Food for Thought

How To Argue In Front Of Your Kids In A Way That’s Actually Healthy, According To An Expert

Fighting in front of the kids is inevitable, but it doesn’t have to be damaging.

Originally Published: 
Parents have a disagreement as their kids watch.
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When my husband and I had our daughter, we were immediately given (well-intended) warnings to expect sleepless nights and an increase in arguments. And, lo and behold, those warnings were spot-on. When you're running on very little sleep and dealing with a chaotic being in the house, it only makes sense that more bickering may occur. Once we left the days of babyhood behind and our daughter started to mirror our behavior, though, we had to take a better look at exactly how we could deal with disagreements in front of her.

According to some parenting experts, arguing in front of your kids can actually be healthy. Or, more specifically, it can be beneficial to have healthy disagreements around your kids. But how can you and your partner make a heated disagreement a learning opportunity versus causing damage for your kid or children?

Samantha Bickman, a licensed mental health counselor at Calming Tides Counseling, outlined a few ways you can model good behavior in front of kids when you and your partner don't see eye to eye.

The Good (and the Bad) of Arguing in Front of Your Kids

[When done appropriately], having disagreements in front of your kids can role model to them how to disagree on something and remain calm," Bickman says. "It shows them that it happens for all of us, and it doesn't mean that we love each other any less. Disagreements are normal within all relationships."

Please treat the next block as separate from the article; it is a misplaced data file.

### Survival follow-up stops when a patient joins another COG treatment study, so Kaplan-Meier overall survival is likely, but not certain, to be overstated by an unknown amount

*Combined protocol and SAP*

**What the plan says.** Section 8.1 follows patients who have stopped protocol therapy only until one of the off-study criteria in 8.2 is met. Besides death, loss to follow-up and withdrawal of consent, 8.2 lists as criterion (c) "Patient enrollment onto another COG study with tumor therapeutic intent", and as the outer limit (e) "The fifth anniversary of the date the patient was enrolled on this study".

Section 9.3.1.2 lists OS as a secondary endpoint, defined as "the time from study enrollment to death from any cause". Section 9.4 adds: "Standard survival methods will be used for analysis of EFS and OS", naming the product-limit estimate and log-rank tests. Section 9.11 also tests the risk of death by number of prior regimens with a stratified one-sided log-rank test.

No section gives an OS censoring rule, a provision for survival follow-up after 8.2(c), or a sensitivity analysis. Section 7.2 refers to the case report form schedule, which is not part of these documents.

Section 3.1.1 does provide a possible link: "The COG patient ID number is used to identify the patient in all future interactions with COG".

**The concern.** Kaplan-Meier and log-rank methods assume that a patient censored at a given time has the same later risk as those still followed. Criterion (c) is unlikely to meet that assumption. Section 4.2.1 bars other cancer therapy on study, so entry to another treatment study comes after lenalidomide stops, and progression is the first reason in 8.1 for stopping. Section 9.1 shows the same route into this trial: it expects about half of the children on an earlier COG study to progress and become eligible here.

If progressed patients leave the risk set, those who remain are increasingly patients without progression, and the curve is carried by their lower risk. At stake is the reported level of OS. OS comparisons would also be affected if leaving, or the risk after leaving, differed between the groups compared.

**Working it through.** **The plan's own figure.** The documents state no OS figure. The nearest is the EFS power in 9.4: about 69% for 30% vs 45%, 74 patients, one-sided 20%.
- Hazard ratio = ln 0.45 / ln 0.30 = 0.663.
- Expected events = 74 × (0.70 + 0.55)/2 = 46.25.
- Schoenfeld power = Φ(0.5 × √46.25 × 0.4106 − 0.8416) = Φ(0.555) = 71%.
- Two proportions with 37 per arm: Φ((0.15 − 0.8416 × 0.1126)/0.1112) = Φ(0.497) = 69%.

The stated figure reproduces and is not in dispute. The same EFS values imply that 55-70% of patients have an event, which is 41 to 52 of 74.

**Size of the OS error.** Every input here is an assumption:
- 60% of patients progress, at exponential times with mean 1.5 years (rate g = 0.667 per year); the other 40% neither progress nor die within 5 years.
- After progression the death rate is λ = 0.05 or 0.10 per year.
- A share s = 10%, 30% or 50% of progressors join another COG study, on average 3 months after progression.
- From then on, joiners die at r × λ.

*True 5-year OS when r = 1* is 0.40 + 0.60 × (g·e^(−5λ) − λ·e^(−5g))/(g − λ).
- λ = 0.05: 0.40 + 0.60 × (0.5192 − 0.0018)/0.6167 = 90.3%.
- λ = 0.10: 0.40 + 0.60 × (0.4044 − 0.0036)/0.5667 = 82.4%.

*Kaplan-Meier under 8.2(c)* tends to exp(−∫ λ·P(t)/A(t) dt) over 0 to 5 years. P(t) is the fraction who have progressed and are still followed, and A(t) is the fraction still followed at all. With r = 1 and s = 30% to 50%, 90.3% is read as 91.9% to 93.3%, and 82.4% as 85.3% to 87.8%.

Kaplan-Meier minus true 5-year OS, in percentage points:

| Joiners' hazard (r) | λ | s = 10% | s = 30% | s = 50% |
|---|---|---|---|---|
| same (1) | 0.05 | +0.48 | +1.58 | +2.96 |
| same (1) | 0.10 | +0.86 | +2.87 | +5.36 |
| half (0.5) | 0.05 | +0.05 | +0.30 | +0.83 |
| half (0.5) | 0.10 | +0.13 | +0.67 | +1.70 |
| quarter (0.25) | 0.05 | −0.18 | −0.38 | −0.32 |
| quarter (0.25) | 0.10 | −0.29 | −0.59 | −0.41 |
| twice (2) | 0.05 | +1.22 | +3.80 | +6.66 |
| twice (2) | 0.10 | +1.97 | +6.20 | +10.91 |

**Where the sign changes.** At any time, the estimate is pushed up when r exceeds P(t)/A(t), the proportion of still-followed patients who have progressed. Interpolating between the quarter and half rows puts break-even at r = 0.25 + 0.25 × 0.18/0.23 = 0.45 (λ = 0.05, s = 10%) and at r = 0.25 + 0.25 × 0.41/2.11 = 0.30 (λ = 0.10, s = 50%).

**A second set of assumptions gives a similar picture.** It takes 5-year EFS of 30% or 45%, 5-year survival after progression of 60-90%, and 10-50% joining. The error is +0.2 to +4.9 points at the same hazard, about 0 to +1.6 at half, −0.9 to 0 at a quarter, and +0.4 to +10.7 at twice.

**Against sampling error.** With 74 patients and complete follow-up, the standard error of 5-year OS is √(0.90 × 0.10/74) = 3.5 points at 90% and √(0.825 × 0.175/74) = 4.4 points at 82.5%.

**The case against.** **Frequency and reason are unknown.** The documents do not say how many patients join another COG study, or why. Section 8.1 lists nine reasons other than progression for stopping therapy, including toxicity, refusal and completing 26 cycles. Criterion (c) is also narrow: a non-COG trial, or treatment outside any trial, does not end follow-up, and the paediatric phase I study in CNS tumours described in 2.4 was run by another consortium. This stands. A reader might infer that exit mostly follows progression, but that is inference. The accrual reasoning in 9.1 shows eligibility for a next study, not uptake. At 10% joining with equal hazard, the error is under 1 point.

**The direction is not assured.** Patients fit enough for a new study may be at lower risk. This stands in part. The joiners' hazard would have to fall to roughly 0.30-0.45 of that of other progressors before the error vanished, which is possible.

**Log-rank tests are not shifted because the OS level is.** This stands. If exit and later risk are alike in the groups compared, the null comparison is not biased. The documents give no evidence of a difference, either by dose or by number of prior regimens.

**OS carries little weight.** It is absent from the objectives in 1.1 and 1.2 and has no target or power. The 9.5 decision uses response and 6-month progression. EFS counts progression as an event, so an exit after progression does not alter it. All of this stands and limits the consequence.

Of course, just as kids mirror good behavior, they can also mirror less-than-good behavior. While calmly dealing with a disagreement in front of your kids can help them learn how to talk through problems, having a more heated argument can have a far more damaging effect.

"If the parents' disagreement leads to yelling, name-calling, or any other disrespectful or aggressive behavior, then the kids are learning that disagreements are always intense and lead to high anxiety and distress," Bickman says. "This can cause them to avoid having difficult conversations with others, avoid expressing their needs, and avoid setting boundaries. It also role models how relationships look and lets them believe that treating their partner or being treated by their partner like that is acceptable ... continuing the cycle."

A 2017 study in the European Journey of Pediatrics showed that repeated early exposure to inter-parental conflict could increase the risk of adolescent mental health problems. As Bickman points out, witnessing repeated aggressive behavior between parents can lead to anxiety and distress for children, ultimately hurting their mental health and potentially leading to behavioral problems over time. Because of this, learning how to have healthy disagreements in front of your children is of the utmost importance.

If you're going to disagree, here's how to do it… better.

"If you can put the disagreement on pause, do it," says Bickman. "Take it into another room or save it for a later time when the kids aren't around. And remember that kids are more aware than we tend to give them credit for. They can read body language just as well as you can."

However, if you are disagreeing in front of your kids, there are ways to do it in a way that will help them learn and ultimately have a net positive impact instead of negative.

"If the disagreement does happen in front of the kids, take the time to talk to them about it," says Bickman. "Explain what was going on, let them know that parents sometimes disagree and get upset, and let them know that it wasn't OK to use that language or yell at each other — whatever it was that wasn't appropriate, or that could have been confusing for the kids to hear. And open it up for discussion and curiosity. Ask them if they have any questions or how they felt seeing their parents fight. It's important to normalize and validate their experience."

She also points out the importance of using a "leveled calm tone," along with respectful language. "If you don't want them to repeat something you've said, then don't say it," she explains. "How you treat their parent is setting the stage on how they treat the parent and others."

As Bickman shares, "Disagreements are normal and a part of life." Because of this, teaching our kids how to disagree in a healthy and respectful way will help them not only in the short term but ultimately help determine how they speak with their partner in future relationships.

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